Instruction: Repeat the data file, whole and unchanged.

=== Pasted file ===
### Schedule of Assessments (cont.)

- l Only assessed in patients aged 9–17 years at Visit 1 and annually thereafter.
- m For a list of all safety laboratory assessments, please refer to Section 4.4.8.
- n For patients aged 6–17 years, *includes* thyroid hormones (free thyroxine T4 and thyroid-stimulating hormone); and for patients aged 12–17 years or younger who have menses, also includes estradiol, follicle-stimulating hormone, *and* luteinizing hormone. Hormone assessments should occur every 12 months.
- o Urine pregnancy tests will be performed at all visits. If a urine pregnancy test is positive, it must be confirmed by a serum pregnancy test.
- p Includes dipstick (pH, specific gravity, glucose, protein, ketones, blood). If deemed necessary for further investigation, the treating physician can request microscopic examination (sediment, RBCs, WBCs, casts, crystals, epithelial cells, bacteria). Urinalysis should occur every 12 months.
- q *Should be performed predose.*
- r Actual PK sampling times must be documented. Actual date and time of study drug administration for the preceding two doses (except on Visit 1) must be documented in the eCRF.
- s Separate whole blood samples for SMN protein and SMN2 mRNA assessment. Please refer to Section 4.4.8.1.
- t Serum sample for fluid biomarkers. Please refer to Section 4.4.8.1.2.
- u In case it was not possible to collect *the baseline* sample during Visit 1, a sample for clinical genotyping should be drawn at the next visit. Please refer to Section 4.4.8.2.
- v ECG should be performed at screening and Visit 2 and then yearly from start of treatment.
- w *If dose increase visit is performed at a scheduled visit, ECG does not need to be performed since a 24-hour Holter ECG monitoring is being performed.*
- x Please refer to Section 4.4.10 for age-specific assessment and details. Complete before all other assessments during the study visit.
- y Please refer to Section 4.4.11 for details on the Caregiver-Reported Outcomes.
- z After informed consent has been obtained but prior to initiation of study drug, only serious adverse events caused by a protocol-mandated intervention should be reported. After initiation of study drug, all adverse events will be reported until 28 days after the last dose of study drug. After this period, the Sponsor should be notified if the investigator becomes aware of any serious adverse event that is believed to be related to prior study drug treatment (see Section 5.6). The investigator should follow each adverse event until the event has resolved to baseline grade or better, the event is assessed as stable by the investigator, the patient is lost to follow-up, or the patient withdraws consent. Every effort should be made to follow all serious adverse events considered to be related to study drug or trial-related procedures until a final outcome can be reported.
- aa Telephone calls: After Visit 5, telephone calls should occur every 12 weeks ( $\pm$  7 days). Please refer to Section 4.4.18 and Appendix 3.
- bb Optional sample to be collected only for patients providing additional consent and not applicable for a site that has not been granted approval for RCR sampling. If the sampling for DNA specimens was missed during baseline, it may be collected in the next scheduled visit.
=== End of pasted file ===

### Schedule of Assessments (cont.)

- l Only assessed in patients aged 9–17 years at Visit 1 and annually thereafter.
- m For a list of all safety laboratory assessments, please refer to Section 4.4.8.
- n For patients aged 6–17 years, *includes* thyroid hormones (free thyroxine T4 and thyroid-stimulating hormone); and for patients aged 12–17 years or younger who have menses, also includes estradiol, follicle-stimulating hormone, *and* luteinizing hormone. Hormone assessments should occur every 12 months.
- o Urine pregnancy tests will be performed at all visits. If a urine pregnancy test is positive, it must be confirmed by a serum pregnancy test.
- p Includes dipstick (pH, specific gravity, glucose, protein, ketones, blood). If deemed necessary for further investigation, the treating physician can request microscopic examination (sediment, RBCs, WBCs, casts, crystals, epithelial cells, bacteria). Urinalysis should occur every 12 months.
- q *Should be performed predose.*
- r Actual PK sampling times must be documented. Actual date and time of study drug administration for the preceding two doses (except on Visit 1) must be documented in the eCRF.
- s Separate whole blood samples for SMN protein and SMN2 mRNA assessment. Please refer to Section 4.4.8.1.
- t Serum sample for fluid biomarkers. Please refer to Section 4.4.8.1.2.
- u In case it was not possible to collect *the baseline* sample during Visit 1, a sample for clinical genotyping should be drawn at the next visit. Please refer to Section 4.4.8.2.
- v ECG should be performed at screening and Visit 2 and then yearly from start of treatment.
- w *If dose increase visit is performed at a scheduled visit, ECG does not need to be performed since a 24-hour Holter ECG monitoring is being performed.*
- x Please refer to Section 4.4.10 for age-specific assessment and details. Complete before all other assessments during the study visit.
- y Please refer to Section 4.4.11 for details on the Caregiver-Reported Outcomes.
- z After informed consent has been obtained but prior to initiation of study drug, only serious adverse events caused by a protocol-mandated intervention should be reported. After initiation of study drug, all adverse events will be reported until 28 days after the last dose of study drug. After this period, the Sponsor should be notified if the investigator becomes aware of any serious adverse event that is believed to be related to prior study drug treatment (see Section 5.6). The investigator should follow each adverse event until the event has resolved to baseline grade or better, the event is assessed as stable by the investigator, the patient is lost to follow-up, or the patient withdraws consent. Every effort should be made to follow all serious adverse events considered to be related to study drug or trial-related procedures until a final outcome can be reported.
- aa Telephone calls: After Visit 5, telephone calls should occur every 12 weeks ( $\pm$  7 days). Please refer to Section 4.4.18 and Appendix 3.
- bb Optional sample to be collected only for patients providing additional consent and not applicable for a site that has not been granted approval for RCR sampling. If the sampling for DNA specimens was missed during baseline, it may be collected in the next scheduled visit.